CIA Recruitment at UCLA (2000 Daily Bruin Article)
" ... Students that join straight out of college have no idea of what they're getting into ... "
By Caridad Lezcano | UCLA Daily Bruin | Jan. 11, 2000
RECRUITS: Government agencies seek to revamp staff with new graduates -------
On a recent trip to the CIA's headquarters, Michael Mau, manager of the CIA West Coast Recruitment office, bumped into two former Bruins. "They were recent hires from UCLA that started fall of last year," he said. Mau said the two graduates of the Class of 1999 are part of the next generation of agents. Their names and assignments, however, are classified.
"It's always satisfying running into and meeting bright young people," Mau said.
In an attempt to reinvigorate itself, America's covert intelligence community is on the biggest recruiting drive since the early 1980s.
"We realized that we need to hire more people to focus on national security issues," said Tom Crispell, a spokesman for the CIA.
Although the CIA used to visit hundreds of colleges, for the past two years the agency has been targeting 66 campuses around the country - including UCLA.
"Because we visited lots of schools, we never got to form a relationship with faculty and students," Crispell said.
The CIA looks for schools with departments that are nationally recognized as leading in their field. It also seeks colleges with a diverse student population, Crispell said. "In addition, we invite colleges within a region to participate in recruitment," he said. "People also send in their resumes online."
When the Cold War ended in 1989, CIA budget cuts caused many specially skilled agents to leave the organization. "People with unique government knowledge took advantage of retirement and early outs," Crispell said. The CIA has been sending recruiters to college campuses to find skilled computer programmers, engineers, scientists, analysts and linguists, Crispell said.
"We're looking for qualified individuals who are willing to bypass enormous salaries and work for a greater purpose," Crispell said.
Jeremy Graham, a second-year political science student, said he benefitted from the CIA visit last fall. "At the last career fair in the Pauley Pavilion, I got great information from a CIA recruiter," he said. "The undercover world of the Central Intelligence Agency has always intrigued me."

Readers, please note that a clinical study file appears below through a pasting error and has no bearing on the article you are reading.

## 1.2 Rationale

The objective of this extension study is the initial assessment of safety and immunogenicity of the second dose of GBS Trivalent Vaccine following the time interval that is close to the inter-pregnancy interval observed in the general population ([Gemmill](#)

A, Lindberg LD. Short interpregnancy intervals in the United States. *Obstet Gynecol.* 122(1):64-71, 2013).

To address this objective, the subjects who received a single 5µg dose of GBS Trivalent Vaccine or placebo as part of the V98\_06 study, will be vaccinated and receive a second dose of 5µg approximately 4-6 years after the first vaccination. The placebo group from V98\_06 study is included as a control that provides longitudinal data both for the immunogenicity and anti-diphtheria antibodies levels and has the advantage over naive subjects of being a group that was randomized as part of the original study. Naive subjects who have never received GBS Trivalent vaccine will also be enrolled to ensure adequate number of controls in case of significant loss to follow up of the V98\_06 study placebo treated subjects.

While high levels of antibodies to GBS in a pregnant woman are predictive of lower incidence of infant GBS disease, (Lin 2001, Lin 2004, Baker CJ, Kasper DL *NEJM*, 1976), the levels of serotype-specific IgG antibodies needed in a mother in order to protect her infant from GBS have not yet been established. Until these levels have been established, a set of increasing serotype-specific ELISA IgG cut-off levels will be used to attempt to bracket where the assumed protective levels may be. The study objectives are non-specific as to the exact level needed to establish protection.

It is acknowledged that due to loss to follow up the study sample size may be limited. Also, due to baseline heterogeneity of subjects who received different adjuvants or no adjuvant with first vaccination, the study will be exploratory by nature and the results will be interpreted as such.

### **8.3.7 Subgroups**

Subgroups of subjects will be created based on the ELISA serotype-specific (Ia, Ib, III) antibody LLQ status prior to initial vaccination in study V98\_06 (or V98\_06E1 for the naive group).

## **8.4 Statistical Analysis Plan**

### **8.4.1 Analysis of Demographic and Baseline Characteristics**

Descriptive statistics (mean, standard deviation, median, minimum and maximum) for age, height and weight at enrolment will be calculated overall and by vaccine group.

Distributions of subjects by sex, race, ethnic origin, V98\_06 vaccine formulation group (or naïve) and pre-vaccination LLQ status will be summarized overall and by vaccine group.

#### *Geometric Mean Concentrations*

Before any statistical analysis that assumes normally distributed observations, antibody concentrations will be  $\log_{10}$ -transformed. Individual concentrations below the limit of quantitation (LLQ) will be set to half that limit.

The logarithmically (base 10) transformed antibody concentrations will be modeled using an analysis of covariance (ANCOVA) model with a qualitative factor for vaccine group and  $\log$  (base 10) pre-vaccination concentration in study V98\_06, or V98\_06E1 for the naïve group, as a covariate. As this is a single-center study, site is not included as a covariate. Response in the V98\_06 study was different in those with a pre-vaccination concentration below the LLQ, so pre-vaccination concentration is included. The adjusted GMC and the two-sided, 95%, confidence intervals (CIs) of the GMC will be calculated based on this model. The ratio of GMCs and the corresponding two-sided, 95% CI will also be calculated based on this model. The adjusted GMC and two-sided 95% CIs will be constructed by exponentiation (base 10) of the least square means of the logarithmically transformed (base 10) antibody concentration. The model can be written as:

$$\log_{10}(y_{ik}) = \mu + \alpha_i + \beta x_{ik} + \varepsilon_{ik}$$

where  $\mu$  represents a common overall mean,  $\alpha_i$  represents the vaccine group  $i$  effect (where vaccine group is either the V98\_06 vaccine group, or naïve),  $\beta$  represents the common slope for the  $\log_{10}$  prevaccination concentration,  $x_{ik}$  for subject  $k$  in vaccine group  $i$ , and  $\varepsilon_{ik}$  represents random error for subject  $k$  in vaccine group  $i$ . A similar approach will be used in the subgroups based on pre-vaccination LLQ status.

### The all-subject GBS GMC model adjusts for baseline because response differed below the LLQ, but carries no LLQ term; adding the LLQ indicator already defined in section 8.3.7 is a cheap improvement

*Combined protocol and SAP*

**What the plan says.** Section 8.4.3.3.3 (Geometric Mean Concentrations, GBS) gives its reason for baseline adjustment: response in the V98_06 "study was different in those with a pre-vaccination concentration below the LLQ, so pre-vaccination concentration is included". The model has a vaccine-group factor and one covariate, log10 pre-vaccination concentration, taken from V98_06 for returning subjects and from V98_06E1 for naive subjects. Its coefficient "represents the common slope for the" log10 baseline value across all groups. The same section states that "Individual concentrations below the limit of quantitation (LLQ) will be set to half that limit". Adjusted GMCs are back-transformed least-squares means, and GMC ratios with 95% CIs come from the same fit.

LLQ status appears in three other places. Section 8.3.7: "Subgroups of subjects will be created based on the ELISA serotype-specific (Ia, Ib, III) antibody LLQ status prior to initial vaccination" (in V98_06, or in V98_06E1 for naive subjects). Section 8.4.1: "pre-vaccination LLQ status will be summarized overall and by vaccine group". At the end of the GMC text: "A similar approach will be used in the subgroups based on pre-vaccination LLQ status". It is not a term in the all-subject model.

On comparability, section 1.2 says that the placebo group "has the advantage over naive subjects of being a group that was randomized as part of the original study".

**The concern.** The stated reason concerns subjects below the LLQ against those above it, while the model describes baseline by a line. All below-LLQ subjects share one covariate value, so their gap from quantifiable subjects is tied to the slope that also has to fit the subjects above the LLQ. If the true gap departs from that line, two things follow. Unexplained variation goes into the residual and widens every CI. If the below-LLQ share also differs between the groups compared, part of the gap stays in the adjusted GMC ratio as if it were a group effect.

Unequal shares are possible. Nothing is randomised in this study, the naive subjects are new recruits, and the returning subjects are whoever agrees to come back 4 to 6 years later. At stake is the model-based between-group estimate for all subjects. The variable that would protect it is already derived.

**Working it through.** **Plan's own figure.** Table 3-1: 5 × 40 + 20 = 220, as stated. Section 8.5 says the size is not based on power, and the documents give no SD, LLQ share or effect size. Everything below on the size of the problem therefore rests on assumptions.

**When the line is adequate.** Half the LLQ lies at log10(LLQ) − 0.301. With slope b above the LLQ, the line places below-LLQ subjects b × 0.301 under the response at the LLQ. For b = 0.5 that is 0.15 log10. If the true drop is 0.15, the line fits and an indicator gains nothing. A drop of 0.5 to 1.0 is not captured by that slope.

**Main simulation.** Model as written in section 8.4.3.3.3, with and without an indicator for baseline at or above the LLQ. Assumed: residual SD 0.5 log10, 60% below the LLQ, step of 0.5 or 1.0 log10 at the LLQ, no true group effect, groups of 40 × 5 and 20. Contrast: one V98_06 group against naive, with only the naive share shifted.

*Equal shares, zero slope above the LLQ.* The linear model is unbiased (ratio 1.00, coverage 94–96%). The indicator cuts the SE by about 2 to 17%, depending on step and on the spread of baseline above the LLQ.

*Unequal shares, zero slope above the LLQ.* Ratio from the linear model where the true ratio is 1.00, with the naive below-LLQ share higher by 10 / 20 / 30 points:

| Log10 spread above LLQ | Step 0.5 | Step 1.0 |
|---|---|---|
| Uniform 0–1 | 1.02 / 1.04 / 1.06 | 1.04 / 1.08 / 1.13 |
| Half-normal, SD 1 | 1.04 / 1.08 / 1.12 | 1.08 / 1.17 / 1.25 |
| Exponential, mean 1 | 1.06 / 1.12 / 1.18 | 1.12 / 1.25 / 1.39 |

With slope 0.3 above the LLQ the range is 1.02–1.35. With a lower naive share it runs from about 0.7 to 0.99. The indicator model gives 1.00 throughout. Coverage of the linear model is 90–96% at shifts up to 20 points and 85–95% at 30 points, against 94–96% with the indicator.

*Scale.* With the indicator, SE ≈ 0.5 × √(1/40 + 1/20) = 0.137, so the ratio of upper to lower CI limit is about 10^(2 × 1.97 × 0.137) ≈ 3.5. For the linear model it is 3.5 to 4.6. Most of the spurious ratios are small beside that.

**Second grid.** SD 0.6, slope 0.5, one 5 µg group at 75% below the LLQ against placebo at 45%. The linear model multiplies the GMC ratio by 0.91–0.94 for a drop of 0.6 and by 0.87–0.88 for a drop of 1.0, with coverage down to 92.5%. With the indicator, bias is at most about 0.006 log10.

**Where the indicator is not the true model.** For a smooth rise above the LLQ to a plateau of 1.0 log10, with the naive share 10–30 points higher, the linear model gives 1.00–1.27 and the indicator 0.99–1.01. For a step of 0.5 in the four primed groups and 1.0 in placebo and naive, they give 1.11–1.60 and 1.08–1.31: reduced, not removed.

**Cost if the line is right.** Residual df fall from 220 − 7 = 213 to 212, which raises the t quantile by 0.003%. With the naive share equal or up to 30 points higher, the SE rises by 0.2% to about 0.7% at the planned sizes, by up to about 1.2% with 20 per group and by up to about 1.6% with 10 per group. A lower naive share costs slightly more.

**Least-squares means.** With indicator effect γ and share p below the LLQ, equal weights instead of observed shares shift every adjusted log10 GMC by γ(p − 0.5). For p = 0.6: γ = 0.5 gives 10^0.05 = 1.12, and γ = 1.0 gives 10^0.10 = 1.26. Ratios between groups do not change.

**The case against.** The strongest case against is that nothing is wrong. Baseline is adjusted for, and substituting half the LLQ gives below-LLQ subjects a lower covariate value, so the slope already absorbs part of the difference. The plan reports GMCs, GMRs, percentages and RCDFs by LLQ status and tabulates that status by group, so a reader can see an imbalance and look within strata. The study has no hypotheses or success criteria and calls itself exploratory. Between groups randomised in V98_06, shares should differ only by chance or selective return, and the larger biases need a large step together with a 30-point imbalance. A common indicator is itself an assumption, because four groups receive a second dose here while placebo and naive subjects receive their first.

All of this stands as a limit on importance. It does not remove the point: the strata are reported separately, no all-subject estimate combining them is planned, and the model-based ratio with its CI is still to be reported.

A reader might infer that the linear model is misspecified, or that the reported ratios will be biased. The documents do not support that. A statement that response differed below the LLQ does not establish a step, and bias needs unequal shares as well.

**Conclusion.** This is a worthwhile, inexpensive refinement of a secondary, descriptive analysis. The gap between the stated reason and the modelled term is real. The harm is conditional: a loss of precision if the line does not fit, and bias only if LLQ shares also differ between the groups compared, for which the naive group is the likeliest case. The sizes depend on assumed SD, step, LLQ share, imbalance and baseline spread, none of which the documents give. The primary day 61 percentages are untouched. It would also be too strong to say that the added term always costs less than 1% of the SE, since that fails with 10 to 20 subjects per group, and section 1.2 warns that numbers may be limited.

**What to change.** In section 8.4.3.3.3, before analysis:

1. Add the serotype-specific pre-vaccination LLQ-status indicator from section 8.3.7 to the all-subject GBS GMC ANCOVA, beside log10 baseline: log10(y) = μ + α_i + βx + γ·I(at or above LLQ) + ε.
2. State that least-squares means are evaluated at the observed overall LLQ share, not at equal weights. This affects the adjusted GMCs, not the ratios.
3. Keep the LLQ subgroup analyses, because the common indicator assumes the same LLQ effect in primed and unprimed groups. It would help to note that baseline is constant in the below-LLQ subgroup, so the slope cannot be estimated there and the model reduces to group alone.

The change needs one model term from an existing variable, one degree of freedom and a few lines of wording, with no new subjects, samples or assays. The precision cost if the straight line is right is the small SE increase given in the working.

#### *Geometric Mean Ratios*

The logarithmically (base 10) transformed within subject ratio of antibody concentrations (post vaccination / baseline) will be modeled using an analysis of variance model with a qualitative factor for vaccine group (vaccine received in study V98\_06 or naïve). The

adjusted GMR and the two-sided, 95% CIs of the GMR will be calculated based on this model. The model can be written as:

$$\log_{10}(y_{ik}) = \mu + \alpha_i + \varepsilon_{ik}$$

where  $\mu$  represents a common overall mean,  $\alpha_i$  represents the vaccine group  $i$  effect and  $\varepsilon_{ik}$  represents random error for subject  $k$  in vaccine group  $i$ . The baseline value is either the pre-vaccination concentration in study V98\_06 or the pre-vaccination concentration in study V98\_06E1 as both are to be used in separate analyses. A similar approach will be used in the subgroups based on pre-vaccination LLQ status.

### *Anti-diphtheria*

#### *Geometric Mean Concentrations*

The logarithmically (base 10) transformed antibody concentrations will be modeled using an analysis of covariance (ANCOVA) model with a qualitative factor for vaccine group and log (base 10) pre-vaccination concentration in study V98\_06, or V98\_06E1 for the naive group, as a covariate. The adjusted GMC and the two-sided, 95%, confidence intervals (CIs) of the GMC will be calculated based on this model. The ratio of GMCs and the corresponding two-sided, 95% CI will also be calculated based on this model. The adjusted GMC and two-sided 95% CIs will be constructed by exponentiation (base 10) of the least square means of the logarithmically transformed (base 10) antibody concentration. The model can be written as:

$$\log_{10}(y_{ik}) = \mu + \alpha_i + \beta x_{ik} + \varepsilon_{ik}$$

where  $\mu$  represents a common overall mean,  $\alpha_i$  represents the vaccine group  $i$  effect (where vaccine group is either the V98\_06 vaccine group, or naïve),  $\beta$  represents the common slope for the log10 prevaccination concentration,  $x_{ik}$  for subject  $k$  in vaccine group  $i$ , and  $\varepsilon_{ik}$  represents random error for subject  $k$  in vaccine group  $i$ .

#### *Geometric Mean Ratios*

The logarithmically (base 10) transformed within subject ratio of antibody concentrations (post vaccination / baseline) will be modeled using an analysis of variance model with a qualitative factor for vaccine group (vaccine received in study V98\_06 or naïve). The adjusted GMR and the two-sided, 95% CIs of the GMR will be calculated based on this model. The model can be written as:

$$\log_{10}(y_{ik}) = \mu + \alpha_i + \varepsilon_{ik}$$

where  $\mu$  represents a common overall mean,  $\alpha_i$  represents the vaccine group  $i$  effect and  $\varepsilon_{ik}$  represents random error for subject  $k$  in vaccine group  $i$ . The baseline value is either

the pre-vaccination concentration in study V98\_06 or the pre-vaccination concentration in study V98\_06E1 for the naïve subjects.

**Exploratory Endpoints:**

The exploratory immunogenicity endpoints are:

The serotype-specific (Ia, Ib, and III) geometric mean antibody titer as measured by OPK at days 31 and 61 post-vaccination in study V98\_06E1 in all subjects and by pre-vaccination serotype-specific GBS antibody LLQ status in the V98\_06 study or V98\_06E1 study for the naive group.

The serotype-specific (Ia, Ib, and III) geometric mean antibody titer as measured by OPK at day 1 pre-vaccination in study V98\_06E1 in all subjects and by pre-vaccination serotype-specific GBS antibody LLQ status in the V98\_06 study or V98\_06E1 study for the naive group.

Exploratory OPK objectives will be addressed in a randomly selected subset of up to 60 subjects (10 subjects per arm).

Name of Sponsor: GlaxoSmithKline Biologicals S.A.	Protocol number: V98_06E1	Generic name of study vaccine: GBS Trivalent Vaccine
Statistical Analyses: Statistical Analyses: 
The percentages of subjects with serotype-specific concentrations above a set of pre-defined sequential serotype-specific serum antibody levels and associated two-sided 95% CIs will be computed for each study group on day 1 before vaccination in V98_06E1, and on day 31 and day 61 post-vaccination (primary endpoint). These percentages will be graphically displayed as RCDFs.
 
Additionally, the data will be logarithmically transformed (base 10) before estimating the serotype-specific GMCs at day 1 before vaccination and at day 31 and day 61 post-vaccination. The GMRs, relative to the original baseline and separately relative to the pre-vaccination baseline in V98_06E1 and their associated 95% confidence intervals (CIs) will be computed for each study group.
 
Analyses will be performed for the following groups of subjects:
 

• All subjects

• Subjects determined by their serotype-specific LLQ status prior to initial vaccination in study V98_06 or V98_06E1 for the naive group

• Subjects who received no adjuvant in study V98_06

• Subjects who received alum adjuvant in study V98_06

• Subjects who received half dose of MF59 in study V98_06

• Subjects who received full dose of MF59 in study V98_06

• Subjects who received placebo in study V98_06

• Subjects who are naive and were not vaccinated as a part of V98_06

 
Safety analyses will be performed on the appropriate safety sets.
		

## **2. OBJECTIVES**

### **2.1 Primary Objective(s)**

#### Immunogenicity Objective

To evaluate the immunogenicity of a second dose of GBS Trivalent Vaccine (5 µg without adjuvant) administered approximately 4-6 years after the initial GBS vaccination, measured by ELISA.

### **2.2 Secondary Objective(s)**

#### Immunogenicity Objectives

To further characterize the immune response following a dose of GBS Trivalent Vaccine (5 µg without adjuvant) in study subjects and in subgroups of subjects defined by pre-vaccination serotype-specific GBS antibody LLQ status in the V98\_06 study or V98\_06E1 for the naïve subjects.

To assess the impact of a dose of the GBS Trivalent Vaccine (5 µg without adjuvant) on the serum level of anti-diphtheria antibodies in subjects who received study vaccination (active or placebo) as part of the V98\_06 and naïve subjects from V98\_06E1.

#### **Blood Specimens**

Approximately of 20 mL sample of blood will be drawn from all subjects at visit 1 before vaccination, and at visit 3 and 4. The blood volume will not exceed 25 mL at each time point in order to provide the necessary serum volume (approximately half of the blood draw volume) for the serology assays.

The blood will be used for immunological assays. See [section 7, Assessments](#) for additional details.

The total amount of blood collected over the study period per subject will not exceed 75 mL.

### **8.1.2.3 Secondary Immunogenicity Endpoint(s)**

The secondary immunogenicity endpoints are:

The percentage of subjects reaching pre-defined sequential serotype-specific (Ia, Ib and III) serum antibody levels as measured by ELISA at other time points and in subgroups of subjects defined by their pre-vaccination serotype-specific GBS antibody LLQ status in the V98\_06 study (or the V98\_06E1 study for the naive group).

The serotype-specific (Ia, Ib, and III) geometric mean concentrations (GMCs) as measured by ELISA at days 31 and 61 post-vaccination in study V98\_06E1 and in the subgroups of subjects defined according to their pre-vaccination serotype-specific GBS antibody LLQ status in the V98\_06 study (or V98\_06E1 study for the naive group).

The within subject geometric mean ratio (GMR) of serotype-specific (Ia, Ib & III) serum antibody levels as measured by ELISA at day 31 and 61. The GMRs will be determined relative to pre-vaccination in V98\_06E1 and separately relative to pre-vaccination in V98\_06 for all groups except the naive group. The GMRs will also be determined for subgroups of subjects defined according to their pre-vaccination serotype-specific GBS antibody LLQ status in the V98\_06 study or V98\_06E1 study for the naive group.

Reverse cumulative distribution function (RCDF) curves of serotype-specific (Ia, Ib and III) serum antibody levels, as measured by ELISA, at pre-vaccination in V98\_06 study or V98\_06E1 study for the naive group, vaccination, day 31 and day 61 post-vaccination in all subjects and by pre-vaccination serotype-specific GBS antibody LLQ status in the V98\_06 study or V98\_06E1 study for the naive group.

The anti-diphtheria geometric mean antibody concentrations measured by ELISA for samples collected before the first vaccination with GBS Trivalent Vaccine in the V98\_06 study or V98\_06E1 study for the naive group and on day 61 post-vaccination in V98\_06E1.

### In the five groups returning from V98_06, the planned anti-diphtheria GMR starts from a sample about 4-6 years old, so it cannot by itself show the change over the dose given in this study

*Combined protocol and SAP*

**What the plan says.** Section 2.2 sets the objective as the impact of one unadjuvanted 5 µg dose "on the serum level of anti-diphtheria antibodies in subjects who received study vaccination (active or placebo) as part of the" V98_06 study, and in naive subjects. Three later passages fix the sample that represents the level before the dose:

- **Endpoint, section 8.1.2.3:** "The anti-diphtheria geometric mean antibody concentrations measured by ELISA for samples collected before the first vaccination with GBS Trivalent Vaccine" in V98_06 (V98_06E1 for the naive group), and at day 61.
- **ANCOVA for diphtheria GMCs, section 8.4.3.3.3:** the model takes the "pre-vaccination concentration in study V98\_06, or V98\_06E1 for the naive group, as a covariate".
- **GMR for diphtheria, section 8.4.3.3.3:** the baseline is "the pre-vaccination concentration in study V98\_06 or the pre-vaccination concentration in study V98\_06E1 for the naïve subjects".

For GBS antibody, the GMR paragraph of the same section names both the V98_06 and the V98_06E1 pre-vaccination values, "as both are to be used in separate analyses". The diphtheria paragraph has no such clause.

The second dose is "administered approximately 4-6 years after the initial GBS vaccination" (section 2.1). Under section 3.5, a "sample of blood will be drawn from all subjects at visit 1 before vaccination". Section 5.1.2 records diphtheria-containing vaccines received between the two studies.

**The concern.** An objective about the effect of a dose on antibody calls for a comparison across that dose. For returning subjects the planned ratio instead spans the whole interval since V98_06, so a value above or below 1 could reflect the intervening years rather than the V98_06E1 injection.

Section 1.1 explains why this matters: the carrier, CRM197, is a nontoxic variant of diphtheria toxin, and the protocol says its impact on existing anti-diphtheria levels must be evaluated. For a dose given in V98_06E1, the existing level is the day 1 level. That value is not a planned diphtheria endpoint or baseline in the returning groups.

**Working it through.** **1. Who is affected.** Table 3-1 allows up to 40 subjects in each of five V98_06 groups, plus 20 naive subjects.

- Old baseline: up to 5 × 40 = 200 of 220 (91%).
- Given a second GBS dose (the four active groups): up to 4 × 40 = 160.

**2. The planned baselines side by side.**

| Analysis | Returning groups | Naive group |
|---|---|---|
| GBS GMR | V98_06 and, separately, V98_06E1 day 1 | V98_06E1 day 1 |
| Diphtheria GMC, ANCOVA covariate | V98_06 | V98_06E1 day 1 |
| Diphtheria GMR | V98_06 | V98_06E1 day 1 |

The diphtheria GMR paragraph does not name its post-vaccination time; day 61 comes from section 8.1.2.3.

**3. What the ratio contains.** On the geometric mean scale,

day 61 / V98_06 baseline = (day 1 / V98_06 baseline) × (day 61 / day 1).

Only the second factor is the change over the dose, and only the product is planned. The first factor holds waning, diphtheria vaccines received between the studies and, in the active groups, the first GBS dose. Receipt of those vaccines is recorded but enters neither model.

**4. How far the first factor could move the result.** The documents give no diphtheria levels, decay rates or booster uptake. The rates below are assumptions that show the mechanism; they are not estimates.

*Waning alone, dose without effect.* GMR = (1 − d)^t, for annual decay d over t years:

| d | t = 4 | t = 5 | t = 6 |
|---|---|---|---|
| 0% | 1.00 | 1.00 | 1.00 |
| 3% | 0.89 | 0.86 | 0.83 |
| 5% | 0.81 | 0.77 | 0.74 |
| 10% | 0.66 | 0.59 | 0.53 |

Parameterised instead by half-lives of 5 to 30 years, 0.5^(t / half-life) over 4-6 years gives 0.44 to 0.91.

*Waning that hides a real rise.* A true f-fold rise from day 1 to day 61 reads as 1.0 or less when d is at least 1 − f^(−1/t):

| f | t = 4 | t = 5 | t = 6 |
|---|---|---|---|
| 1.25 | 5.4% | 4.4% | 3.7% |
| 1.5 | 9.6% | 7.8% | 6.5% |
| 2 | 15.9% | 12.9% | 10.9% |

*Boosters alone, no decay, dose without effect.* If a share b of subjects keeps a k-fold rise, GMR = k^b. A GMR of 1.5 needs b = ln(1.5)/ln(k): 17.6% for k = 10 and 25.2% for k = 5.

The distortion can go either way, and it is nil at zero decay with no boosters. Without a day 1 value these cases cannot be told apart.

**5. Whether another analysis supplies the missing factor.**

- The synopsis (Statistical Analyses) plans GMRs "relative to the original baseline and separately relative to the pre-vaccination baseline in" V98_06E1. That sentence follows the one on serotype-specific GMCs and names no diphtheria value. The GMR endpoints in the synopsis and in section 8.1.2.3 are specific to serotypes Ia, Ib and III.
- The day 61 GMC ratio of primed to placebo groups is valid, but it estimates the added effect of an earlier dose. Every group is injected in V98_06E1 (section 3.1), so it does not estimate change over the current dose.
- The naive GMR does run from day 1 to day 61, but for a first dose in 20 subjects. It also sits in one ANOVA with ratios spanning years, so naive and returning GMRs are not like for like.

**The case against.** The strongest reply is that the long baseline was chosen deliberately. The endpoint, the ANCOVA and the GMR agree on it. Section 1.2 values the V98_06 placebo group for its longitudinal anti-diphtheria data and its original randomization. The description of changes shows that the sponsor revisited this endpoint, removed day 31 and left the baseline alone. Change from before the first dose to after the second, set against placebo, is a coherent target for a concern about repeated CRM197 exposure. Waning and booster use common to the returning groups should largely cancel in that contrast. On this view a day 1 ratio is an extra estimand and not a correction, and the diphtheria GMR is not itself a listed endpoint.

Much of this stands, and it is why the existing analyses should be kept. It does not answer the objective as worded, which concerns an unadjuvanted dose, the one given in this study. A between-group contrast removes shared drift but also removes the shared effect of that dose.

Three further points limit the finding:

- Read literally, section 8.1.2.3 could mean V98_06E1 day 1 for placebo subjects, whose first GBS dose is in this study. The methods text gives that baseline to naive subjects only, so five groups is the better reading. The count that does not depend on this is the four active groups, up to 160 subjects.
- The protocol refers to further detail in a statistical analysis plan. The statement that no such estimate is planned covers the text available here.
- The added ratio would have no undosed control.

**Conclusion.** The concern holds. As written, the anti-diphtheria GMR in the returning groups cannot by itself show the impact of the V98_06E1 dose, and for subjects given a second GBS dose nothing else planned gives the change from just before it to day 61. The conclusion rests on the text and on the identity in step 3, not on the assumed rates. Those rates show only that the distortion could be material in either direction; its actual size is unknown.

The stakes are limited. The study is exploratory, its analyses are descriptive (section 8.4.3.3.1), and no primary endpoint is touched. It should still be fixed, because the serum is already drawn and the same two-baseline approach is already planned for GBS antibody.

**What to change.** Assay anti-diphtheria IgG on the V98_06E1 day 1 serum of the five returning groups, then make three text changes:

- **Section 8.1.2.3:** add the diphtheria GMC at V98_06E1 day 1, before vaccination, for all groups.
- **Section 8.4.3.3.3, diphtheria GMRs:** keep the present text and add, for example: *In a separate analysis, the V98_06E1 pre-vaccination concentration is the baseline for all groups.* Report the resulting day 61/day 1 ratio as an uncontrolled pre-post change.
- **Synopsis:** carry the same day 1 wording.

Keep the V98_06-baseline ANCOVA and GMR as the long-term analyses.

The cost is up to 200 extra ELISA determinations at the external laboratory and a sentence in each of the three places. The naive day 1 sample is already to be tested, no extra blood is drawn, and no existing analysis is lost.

Experts say that a key reason behind the recruitment drive is the effort to combat the growing upswing in international terrorism. In Washington, D.C. there has been a growing awareness that global threats still exist, Crispell said. "Chemical and biological weapons - stolen Soviet nuclear warheads, all constitute very real threats to national security," he said.
In addition to the CIA, other government agencies are also recruiting skilled college students. The National Security Agency, which does electronic eavesdropping around the world, and the Defense Intelligence Agency, which studies foreign military forces, are also trying to boost their employment by searching among college ranks.
"What our nation invests today on intelligence may mean the difference tomorrow between success and disaster, life and death," said George Tenet, director of the CIA, in a recent speech at Georgetown University. But some students argue that covert organizations like the CIA, NSA and DIA may commit questionable acts in the name of national security.
"The CIA has sanctioned contra-revolutionary guerrillas in Central and South America," said Pete Lindsy, a third-year history student. "Students that join straight out of college have no idea of what they're getting into," he said.
Crispell said that the CIA makes every effort to inform perspective candidates about the organization. "We make sure that you have a pretty detailed understanding prior to making your decision to join," Crispell said. "People should not believe everything that they read - we're not killing people."
The CIA has never been immune to controversy. But angry protests and bomb threats, once common when the CIA and other similar agencies came to campus, are now rare, Mau said. "Normally when we go to UCLA, there is a small group of protesters who hand out flyers," he said. "The majority are not students and they are usually courteous."